This amplifier was built using Soviet-era military tubes.
Soviet-era tech is all the rage. From the cult favorite Polivoks synth to stranger systems, like this giant, occult influenced synthesizer, the technology from this time period has captivated an entirely new generation of musicians looking for alternatives to common drum machines and synths. But the most interesting repurpose of Cold War era technology we’ve seen so far wasn’t originally designed for music. It’s a tiny tube amp built with components originally created for the military.
You know tube amps: design-based, impressive—not to mention expensive—objects that adorn luxurious living rooms, accentuating the entertainment systems of serious audiophiles. Often equally as revered for their impressive looks as their sound-transforming capabilities, tube amplifiers have been pushed into the luxury category for decades, falling far out of reach of the average, musically-inclined consumer.
But we’re excited to say that the most impressive tube amp we’ve seen recently has none of those qualities. In fact, this thing looks like nothing more than a normal cassette recorder. Open it up, however, and you’ll see that the usual internal hardware has been swapped with a custom vacuum tube amplifier. Utilizing a home etched printed circuit board and 1ZH25R and 1S38A tubes from the Soviet era, this little recorder could be one of the smallest and most impressive audio recording and playing devices we’ve seen in a while. Maybe it’s not going to be your next art-deco coffee table ornament, but this system is so professionally built (in such a small amount of space) that we’re way more interested to hear what comes out of this thing than any pro audio rig.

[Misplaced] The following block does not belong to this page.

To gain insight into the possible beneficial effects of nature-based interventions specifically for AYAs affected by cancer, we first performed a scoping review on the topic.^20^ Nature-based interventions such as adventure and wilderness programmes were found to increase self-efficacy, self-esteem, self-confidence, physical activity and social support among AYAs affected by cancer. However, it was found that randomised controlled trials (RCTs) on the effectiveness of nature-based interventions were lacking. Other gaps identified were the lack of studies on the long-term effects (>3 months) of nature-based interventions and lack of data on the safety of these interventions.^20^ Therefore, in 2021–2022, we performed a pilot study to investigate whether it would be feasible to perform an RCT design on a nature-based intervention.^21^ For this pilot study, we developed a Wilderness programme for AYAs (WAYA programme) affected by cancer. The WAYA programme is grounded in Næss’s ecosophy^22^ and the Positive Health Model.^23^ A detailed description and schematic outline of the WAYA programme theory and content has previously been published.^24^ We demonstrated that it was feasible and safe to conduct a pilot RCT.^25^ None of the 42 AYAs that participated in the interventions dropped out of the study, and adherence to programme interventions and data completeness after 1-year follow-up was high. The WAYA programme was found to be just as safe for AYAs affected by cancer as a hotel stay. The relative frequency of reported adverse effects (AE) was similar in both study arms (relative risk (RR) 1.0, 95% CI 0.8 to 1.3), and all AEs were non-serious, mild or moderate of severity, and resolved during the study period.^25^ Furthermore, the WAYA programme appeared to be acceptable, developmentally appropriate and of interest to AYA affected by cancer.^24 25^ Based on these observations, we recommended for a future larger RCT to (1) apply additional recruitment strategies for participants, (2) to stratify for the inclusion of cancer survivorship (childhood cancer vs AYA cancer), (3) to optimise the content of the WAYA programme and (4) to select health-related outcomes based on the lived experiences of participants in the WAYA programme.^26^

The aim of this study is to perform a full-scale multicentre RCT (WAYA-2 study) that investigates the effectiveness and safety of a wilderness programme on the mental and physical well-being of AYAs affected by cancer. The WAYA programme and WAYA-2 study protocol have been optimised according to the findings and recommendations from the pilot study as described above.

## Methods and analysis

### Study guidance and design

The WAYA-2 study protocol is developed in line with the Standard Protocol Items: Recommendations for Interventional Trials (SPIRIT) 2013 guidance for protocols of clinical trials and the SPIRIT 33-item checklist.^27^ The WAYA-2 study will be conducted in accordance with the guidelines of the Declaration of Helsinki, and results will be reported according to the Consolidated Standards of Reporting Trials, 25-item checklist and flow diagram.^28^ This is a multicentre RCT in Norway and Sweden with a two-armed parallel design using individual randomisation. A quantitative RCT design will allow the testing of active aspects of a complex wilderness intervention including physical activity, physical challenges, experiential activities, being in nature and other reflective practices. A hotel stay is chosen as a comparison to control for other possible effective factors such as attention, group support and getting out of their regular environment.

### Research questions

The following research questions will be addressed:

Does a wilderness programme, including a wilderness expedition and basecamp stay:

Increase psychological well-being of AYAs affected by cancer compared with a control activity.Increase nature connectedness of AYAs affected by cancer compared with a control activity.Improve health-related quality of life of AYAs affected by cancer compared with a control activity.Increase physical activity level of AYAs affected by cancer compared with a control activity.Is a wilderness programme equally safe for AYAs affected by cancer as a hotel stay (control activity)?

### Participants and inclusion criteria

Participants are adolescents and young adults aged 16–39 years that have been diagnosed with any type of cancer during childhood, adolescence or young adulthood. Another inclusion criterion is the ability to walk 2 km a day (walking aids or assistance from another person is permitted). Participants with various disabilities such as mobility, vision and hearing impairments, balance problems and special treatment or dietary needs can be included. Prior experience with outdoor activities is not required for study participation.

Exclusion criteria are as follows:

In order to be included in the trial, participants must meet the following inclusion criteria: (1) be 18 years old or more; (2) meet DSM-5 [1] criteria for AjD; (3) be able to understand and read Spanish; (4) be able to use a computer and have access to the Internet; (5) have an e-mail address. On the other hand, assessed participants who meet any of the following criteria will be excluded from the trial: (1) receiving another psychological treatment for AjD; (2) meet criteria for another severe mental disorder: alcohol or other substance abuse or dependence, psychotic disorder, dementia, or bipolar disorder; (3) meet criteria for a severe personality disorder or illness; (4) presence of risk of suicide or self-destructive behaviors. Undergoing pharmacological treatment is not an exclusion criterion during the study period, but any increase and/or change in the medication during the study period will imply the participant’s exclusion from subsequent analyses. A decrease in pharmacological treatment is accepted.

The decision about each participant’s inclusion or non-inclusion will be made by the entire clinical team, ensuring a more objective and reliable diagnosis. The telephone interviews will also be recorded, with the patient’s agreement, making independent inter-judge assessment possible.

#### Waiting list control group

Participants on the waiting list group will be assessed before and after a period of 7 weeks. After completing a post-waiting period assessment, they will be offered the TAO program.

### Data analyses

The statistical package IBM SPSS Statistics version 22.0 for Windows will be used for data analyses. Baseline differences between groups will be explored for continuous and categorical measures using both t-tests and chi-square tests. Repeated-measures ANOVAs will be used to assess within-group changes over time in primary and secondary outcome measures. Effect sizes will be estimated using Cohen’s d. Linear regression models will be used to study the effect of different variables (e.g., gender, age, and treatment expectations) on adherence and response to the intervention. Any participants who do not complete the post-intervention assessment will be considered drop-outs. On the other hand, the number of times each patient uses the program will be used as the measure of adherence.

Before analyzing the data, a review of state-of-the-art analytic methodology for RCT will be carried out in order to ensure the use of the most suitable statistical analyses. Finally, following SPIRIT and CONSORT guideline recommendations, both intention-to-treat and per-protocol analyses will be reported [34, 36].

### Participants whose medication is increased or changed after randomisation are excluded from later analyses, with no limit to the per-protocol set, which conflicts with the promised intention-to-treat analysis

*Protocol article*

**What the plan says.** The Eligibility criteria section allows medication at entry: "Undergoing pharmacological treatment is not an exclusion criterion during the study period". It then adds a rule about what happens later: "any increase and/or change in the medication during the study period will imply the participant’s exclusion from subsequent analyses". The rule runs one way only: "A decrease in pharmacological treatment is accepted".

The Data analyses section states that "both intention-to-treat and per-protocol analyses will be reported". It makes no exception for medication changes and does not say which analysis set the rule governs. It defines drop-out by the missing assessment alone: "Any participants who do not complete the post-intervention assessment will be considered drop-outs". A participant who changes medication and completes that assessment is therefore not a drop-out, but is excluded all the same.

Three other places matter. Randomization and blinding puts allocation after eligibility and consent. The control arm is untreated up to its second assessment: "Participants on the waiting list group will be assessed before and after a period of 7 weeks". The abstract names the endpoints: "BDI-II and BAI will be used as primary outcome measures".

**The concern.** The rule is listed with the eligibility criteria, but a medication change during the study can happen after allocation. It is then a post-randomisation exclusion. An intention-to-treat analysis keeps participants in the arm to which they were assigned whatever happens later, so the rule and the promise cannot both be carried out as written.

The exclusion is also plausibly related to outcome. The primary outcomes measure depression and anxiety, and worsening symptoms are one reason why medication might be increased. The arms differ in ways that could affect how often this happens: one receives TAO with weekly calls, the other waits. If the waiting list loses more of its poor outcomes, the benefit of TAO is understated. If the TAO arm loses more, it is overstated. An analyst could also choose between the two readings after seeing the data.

Check out an overview of the tiny tube amp in the video above, and head over to the full article on Hackaday here.